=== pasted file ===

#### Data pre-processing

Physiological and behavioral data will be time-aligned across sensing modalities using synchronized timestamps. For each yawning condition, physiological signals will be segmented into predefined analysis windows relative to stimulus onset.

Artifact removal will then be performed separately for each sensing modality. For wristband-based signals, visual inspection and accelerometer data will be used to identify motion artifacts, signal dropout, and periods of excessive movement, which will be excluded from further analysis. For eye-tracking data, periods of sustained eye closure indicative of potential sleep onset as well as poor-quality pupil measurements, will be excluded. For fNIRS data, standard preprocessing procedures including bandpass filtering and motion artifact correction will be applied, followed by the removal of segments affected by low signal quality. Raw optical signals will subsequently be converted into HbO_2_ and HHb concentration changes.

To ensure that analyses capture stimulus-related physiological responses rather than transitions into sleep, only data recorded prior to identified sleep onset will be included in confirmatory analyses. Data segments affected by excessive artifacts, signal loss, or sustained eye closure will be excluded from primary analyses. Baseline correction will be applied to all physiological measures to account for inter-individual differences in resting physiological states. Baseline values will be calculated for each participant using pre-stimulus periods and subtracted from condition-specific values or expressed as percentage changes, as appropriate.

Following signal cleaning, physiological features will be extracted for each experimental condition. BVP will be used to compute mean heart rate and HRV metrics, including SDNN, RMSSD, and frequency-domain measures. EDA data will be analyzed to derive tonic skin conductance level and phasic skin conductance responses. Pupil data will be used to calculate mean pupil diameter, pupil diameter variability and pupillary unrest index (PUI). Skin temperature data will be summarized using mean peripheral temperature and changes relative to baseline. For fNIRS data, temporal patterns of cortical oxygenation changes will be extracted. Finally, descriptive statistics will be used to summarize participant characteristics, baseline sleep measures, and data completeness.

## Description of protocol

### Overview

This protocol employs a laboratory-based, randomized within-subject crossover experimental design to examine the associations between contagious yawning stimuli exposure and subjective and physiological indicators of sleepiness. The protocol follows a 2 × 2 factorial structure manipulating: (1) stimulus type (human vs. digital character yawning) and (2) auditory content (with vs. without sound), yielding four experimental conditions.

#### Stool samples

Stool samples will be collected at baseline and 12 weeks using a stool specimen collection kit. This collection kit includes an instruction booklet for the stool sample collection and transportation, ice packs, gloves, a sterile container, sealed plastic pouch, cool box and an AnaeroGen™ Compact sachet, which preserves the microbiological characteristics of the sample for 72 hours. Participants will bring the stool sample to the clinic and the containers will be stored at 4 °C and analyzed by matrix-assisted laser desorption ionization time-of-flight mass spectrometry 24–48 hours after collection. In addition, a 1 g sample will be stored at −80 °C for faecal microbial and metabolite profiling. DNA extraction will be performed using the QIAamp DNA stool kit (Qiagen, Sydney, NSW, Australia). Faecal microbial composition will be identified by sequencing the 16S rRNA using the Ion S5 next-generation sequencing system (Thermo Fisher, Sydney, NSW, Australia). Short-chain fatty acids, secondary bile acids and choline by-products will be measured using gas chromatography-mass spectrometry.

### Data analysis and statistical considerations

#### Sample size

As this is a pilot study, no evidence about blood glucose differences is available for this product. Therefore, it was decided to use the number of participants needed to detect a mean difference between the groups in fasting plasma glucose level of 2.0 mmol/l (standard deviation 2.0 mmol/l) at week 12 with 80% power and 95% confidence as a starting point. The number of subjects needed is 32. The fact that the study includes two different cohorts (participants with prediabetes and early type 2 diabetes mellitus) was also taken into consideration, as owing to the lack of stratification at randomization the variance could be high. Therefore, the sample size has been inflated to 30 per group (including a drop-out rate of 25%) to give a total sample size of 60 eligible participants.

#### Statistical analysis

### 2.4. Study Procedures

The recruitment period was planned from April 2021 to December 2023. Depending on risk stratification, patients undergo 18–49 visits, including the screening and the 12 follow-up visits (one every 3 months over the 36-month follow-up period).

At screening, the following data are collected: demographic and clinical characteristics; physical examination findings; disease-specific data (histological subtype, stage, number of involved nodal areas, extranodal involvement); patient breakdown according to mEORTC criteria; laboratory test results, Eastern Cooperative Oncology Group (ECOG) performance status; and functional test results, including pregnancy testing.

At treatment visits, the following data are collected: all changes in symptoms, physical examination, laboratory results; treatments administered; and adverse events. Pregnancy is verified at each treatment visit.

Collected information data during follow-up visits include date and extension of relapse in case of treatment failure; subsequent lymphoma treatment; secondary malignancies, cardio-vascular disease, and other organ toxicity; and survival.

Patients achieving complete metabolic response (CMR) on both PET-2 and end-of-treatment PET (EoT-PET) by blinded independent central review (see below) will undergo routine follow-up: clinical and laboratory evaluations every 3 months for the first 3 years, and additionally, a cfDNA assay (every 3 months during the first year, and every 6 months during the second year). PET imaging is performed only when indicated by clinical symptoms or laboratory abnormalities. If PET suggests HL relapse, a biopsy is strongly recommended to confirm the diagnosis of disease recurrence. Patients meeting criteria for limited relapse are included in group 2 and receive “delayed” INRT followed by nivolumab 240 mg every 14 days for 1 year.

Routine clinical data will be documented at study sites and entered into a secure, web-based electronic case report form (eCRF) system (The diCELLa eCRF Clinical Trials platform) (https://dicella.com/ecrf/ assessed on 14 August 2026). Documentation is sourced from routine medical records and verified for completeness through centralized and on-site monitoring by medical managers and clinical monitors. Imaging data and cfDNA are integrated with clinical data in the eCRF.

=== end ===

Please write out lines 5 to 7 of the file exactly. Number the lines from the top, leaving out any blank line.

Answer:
Following signal cleaning, physiological features will be extracted for each experimental condition. BVP will be used to compute mean heart rate and HRV metrics, including SDNN, RMSSD, and frequency-domain measures. EDA data will be analyzed to derive tonic skin conductance level and phasic skin conductance responses. Pupil data will be used to calculate mean pupil diameter, pupil diameter variability and pupillary unrest index (PUI). Skin temperature data will be summarized using mean peripheral temperature and changes relative to baseline. For fNIRS data, temporal patterns of cortical oxygenation changes will be extracted. Finally, descriptive statistics will be used to summarize participant characteristics, baseline sleep measures, and data completeness.

## Description of protocol

### Overview